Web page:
A collection of short stories
By Members of the Readers' Station
A warm and wonderful collection of short stories that will take you to a number of places. Enjoy your trip to the past and the future, and travel from the Taj Mahal to the Stars.
Question from the e-mail: I'm taking my first actual class though years ago I attended a workshop you taught. People keep saying, "Write what you know." But I'm a retired 10th grade teacher. I grew up in a small Southern town. Taught in a small Southern town. Lived my whole life in a small Southern town. Beyond chaperoning a senior class on a trip to Europe, I have never traveled. Certainly, I have never done anything impressive. What can I ever write about?
Answer: First let me say, you also know what you can learn. Consider writers of historical fiction. They often have never lived in the times and places they portray, but they create them out of imagination, and the historical fact they have learned about through research.
Also, you have lived a lifetime of experiences. You were a teen, a college student, a young married woman, and possibly a working mother. You have experience with children: those you have taught, and quite likely your own. You know first hand through experience what young people are like.
You taught 10th graders, so you know what high school is like. You can write books for teens. Yes, the fashion changes and the slang changes, and so on --- but human nature doesn't change. You have first-hand knowledge of how teens think and feel. Skip the slang, the attitude is the important part.
You grew up and lived in a small Southern town. Small towns are not all alike, but you know about neighborhood interactions, school-family interactions, church interactions, and depending on what other interests you may have had, you could have many other experiences.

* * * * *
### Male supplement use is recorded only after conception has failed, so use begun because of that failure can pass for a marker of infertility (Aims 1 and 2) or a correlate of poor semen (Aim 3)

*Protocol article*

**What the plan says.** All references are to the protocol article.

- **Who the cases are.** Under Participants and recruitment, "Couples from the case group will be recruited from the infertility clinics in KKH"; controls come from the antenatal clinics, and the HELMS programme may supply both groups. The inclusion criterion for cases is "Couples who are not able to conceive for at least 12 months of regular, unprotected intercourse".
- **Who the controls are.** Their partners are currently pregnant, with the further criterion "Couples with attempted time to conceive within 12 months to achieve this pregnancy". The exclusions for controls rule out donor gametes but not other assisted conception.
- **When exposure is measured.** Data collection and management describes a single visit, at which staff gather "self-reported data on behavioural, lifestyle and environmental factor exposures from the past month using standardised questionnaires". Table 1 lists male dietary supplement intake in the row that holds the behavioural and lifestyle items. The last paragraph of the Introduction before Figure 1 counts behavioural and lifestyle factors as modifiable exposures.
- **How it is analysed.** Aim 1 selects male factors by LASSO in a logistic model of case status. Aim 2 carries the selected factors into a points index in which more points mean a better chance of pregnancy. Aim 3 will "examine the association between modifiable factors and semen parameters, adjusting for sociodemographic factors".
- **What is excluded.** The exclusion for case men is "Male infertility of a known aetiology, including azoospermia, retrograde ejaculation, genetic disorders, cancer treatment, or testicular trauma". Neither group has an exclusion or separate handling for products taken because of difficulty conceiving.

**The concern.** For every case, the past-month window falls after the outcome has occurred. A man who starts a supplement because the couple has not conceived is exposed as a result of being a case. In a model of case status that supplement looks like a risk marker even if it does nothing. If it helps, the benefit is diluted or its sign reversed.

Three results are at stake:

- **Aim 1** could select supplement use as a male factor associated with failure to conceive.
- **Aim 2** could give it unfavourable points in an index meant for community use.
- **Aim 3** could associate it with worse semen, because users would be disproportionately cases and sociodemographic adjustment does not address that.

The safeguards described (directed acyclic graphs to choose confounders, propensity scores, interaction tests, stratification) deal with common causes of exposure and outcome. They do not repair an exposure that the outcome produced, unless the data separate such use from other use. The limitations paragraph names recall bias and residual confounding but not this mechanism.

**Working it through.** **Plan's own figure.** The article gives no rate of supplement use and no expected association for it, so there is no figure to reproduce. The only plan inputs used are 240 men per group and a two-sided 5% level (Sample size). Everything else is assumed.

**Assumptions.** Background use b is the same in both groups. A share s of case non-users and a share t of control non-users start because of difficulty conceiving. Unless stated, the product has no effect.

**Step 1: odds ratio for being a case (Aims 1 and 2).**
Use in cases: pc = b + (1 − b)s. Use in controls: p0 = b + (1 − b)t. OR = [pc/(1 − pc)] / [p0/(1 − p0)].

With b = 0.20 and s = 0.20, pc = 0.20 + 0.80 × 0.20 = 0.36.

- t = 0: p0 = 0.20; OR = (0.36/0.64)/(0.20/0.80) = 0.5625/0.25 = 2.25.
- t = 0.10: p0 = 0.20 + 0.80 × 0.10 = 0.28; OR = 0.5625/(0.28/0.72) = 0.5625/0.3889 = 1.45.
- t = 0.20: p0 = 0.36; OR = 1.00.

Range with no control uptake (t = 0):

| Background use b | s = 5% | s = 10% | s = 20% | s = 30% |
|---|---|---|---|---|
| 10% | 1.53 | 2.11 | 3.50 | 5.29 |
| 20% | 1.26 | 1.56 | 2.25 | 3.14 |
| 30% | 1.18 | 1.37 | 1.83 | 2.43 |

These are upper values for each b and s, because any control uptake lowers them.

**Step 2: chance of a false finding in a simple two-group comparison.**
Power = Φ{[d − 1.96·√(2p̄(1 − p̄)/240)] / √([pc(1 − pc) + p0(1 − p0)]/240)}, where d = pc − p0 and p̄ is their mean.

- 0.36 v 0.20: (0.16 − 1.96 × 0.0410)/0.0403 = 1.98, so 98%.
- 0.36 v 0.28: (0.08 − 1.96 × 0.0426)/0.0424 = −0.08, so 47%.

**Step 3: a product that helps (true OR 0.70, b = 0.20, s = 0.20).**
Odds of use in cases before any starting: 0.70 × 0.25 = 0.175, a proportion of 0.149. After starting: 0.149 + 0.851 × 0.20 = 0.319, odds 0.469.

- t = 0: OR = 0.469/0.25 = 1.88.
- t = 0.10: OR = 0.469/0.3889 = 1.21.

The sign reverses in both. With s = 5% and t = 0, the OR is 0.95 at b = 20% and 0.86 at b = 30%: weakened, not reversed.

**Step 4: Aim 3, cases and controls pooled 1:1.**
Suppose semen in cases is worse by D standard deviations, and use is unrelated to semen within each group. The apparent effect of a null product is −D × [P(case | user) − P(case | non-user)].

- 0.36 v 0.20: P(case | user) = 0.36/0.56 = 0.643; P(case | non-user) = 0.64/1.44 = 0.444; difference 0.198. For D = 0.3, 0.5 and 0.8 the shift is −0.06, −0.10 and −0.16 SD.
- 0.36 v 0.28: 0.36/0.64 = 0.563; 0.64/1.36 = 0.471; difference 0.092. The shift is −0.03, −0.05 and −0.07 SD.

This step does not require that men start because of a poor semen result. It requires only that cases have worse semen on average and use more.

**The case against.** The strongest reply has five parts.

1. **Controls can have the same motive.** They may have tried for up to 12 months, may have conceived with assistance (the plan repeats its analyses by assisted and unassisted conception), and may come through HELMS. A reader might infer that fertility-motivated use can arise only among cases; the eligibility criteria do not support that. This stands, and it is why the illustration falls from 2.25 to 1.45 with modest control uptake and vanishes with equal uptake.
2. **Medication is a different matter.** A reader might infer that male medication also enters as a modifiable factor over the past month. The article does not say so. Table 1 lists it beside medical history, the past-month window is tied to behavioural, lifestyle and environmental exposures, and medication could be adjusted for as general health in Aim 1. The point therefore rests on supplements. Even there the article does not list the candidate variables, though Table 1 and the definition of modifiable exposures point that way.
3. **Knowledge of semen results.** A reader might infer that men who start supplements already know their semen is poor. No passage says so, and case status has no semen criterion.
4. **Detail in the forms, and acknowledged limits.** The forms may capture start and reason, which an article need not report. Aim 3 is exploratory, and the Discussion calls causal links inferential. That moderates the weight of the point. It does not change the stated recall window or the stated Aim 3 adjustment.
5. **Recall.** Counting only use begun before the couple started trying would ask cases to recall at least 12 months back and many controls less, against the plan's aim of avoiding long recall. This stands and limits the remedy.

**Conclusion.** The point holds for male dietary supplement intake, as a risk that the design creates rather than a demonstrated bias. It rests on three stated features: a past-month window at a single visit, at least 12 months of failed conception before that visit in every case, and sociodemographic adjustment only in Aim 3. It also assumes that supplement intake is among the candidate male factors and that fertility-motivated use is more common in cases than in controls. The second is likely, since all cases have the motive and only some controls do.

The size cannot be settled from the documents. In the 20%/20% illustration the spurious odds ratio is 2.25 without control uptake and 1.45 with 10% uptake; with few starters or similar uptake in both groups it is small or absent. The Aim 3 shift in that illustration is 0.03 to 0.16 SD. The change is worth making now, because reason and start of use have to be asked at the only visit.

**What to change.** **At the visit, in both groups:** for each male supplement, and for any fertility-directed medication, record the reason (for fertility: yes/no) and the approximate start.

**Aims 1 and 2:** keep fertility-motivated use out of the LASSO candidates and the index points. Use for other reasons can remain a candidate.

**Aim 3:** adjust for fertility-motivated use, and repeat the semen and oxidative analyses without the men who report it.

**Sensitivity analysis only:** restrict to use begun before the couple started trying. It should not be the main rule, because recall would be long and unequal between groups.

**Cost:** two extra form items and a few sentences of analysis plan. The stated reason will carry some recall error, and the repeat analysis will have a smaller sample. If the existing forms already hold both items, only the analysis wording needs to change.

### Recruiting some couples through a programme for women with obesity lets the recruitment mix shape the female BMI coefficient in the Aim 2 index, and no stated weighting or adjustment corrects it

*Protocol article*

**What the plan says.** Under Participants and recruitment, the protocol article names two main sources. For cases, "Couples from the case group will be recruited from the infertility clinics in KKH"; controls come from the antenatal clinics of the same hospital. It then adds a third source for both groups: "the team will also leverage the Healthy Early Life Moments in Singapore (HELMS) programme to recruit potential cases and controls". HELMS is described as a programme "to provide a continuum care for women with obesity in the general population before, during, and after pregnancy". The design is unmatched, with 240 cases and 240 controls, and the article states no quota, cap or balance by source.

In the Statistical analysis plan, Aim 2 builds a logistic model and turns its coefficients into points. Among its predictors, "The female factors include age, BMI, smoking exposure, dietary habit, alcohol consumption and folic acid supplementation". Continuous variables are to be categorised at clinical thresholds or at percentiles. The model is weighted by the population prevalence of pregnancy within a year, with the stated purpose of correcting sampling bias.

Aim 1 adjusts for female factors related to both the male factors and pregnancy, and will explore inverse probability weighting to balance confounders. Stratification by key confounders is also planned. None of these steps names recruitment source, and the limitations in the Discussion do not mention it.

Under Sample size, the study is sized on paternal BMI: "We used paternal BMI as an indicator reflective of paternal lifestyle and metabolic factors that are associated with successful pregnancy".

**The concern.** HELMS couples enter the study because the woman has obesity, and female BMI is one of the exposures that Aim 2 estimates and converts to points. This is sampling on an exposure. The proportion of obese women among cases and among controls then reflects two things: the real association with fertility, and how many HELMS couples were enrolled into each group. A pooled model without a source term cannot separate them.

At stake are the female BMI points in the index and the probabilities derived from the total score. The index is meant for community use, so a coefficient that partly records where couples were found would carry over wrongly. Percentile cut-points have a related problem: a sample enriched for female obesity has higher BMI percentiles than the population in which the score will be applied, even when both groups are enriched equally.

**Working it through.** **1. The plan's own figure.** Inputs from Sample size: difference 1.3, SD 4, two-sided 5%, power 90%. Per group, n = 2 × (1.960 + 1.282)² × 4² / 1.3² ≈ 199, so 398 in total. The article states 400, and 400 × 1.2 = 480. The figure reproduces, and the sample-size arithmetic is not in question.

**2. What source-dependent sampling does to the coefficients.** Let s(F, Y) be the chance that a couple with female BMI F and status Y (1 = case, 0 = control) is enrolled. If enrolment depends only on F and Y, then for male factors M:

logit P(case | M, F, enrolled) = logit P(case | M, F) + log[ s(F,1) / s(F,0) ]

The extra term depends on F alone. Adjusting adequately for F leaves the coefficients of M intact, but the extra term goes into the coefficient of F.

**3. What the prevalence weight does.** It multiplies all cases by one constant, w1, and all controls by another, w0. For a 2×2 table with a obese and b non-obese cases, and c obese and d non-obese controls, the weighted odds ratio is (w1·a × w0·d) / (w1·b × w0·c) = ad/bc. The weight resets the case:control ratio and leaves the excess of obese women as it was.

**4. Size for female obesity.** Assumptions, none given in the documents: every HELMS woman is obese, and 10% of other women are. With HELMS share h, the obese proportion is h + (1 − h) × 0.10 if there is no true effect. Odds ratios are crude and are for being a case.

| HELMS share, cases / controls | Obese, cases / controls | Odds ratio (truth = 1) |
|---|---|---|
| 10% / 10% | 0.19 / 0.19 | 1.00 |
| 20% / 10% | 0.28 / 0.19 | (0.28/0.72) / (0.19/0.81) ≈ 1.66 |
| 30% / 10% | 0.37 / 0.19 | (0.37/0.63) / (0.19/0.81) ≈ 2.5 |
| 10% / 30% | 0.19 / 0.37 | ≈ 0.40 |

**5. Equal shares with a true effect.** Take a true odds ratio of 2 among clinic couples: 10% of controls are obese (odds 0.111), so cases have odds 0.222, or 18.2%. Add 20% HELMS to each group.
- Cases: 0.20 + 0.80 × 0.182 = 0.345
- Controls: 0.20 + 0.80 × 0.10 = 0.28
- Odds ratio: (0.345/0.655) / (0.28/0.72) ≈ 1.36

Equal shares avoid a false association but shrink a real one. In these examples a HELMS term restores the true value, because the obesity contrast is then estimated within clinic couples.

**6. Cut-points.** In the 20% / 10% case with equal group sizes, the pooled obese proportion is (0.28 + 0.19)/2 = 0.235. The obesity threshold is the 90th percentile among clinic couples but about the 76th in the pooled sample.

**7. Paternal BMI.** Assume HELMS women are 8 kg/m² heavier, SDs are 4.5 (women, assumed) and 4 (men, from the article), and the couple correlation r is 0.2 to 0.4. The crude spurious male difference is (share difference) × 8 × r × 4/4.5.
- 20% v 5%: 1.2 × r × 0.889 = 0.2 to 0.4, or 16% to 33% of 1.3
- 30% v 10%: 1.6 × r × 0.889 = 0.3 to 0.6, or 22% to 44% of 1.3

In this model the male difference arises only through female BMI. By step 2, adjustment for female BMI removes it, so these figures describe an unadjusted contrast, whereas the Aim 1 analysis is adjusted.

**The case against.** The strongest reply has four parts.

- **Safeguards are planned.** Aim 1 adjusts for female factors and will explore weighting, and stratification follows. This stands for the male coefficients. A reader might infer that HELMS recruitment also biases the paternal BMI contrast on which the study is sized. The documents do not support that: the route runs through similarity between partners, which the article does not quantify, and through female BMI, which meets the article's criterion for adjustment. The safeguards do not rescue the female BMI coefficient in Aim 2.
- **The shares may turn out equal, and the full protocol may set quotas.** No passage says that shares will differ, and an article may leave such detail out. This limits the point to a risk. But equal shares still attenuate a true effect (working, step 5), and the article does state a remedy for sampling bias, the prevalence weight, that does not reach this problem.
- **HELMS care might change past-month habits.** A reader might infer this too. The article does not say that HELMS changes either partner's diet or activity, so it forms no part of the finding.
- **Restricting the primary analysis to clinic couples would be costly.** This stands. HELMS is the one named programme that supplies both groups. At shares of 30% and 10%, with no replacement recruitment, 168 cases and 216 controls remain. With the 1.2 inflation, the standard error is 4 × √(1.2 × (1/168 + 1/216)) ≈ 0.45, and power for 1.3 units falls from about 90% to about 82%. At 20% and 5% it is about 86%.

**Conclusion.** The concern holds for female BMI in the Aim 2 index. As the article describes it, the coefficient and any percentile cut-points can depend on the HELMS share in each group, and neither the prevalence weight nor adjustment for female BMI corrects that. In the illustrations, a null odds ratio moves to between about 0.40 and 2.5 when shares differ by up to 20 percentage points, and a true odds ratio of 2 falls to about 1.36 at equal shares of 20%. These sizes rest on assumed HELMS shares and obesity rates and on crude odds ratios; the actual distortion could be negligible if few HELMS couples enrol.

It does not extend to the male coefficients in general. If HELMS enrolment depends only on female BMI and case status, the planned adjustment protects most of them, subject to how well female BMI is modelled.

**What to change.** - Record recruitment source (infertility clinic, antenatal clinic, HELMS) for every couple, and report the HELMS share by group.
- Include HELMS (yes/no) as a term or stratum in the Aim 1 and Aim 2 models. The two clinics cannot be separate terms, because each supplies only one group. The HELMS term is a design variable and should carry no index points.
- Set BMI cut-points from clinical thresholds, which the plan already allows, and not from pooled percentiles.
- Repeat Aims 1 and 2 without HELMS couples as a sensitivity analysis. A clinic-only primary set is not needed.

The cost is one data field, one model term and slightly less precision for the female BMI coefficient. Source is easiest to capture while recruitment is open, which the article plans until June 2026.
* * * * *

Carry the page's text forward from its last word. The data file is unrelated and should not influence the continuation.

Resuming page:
That senior trip, for instance, could make a great background for a young or new adult novel --- told from a student's viewpoint, not the teacher's. All that takes is a little imagination. A bit of putting yourself in someone else's place and saying What if I was the student? What if I had a crush on a guy to whom I was invisible on the trip?
Take Pat Conroy for instance, since you both grew up in small Southern towns and trained and worked as teachers. His novels are third person, limited omniscient viewpoint. But they are still (loosely?) based on his own personal experiences.
Conroy wrote The Lords of Discipline about being a teenaged “cadet” in a strict, private, military school. Conroy attended The Citadel in his youth.
He wrote The Great Santini about a boy’s strained relationship with his domineering father. Conroy’s own father was quite a force in his life as he has publicly stated on more than one occasion.
He wrote The Prince of Tides about a Southern Writer whose poet sister attempted suicide. Conroy’s sister, a poet, has attempted suicide several times, a fact he has also discussed in TV and magazine interviews (research again).
He wrote Beach Music about an expatriate, American, writer who returns to the South in order to care for his mother while she is dying of cancer. Conroy (who often says he lives in Rome, Italy, not Rome, Georgia!) wrote that book during and after the time he spent back in the USA caring for his mother in her final illness.
The only “non-fiction” (purported to be true) book Conroy ever wrote was The Water is Wide an account of his career as a schoolteacher on a barrier island off the coast of Carolina. The book served as a harsh indictment of the inequality of education for black and isolated children, and his protest about the differences ultimately cost Conroy his job as an educator.
But all Conroy's “fiction” still reflects his life experiences. And each fictional work has a different thrust. Not bad for a boy from a "small Southern town."